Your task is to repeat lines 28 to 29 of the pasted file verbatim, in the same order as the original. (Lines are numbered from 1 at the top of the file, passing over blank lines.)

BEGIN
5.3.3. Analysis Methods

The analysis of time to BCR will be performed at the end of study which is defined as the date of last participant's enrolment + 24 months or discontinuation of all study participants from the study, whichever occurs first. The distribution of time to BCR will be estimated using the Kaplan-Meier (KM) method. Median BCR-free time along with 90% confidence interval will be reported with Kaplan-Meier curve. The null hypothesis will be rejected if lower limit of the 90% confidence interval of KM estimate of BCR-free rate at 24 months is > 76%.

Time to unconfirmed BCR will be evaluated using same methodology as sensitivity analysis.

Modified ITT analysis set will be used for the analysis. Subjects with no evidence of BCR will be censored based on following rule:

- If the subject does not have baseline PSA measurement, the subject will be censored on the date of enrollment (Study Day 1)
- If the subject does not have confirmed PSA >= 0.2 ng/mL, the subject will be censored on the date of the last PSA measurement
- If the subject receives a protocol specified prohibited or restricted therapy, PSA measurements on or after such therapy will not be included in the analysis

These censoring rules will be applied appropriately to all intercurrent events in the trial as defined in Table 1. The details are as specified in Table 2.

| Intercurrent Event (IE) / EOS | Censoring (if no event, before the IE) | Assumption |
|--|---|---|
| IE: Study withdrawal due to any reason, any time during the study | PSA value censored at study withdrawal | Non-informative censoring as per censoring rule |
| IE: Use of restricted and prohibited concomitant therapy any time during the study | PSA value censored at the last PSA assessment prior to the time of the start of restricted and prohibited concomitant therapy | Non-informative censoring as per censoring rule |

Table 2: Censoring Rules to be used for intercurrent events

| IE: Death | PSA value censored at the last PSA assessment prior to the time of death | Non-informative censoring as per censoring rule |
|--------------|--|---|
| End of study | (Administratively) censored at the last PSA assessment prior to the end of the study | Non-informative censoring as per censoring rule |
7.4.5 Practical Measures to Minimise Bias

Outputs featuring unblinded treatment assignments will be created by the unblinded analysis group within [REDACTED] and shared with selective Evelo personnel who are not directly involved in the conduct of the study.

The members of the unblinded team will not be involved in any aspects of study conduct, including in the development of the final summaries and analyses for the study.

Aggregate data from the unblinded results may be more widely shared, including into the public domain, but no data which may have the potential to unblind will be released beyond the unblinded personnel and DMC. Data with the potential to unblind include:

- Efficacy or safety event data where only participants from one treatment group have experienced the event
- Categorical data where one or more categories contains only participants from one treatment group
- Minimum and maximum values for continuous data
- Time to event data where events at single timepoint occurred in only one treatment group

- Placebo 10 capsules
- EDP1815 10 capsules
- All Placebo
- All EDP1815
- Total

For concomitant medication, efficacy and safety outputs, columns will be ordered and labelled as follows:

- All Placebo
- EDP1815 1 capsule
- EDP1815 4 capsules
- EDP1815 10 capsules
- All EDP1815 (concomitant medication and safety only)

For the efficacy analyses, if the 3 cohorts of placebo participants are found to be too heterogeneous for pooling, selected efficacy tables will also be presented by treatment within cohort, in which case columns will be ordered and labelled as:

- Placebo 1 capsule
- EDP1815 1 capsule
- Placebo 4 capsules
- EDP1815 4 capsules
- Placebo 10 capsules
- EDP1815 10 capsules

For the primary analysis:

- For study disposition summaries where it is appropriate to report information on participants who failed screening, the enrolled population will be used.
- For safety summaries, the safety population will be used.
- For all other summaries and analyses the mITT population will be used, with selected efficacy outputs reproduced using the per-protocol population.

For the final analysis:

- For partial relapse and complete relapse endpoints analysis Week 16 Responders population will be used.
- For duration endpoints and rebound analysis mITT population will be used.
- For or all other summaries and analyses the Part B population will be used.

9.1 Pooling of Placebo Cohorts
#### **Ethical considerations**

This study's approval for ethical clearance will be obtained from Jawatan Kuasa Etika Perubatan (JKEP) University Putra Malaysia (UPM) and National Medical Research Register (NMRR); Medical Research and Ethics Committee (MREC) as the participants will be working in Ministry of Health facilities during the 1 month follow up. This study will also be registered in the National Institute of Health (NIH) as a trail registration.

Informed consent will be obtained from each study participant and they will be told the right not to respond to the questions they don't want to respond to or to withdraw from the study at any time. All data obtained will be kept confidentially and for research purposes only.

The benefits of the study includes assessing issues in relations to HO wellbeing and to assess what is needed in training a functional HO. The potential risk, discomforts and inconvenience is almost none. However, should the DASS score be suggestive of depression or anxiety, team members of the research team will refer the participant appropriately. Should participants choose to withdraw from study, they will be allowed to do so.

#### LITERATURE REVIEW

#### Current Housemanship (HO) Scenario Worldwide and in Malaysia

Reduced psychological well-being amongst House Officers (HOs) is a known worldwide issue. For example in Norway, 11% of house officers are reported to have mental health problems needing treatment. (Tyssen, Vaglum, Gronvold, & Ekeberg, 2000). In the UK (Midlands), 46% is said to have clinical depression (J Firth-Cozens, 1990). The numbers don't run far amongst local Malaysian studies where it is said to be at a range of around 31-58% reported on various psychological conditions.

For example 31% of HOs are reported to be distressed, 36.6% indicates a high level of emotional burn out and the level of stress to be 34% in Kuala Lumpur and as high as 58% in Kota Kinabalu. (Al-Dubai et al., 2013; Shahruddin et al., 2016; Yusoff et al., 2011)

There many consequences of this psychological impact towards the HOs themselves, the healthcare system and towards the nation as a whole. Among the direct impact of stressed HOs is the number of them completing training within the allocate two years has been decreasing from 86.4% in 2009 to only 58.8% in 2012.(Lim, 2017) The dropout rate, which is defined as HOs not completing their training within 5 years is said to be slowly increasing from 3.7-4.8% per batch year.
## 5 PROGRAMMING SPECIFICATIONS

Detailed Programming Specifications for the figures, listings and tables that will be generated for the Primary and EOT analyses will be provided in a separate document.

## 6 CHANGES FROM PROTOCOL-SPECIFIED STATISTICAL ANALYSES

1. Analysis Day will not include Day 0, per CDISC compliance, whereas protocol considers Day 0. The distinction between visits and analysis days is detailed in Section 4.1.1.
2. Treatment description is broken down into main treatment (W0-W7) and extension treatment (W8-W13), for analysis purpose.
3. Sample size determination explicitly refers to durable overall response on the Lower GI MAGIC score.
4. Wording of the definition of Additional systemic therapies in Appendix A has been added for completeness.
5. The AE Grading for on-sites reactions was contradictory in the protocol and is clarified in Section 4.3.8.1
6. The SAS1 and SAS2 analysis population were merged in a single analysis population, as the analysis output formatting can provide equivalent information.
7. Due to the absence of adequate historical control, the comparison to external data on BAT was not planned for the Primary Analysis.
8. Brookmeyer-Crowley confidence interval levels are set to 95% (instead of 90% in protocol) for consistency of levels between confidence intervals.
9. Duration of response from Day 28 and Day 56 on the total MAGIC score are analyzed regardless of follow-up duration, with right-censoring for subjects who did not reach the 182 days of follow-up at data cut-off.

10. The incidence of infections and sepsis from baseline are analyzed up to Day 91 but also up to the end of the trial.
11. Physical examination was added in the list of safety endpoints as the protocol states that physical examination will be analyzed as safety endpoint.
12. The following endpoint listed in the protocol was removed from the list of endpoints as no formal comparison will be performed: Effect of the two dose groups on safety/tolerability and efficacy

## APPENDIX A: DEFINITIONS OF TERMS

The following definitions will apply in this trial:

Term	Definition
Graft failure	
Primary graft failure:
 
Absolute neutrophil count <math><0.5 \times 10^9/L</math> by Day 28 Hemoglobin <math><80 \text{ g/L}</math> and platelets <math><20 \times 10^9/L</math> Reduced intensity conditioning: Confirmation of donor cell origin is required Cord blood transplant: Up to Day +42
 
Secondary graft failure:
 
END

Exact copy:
- All EDP1815
- Total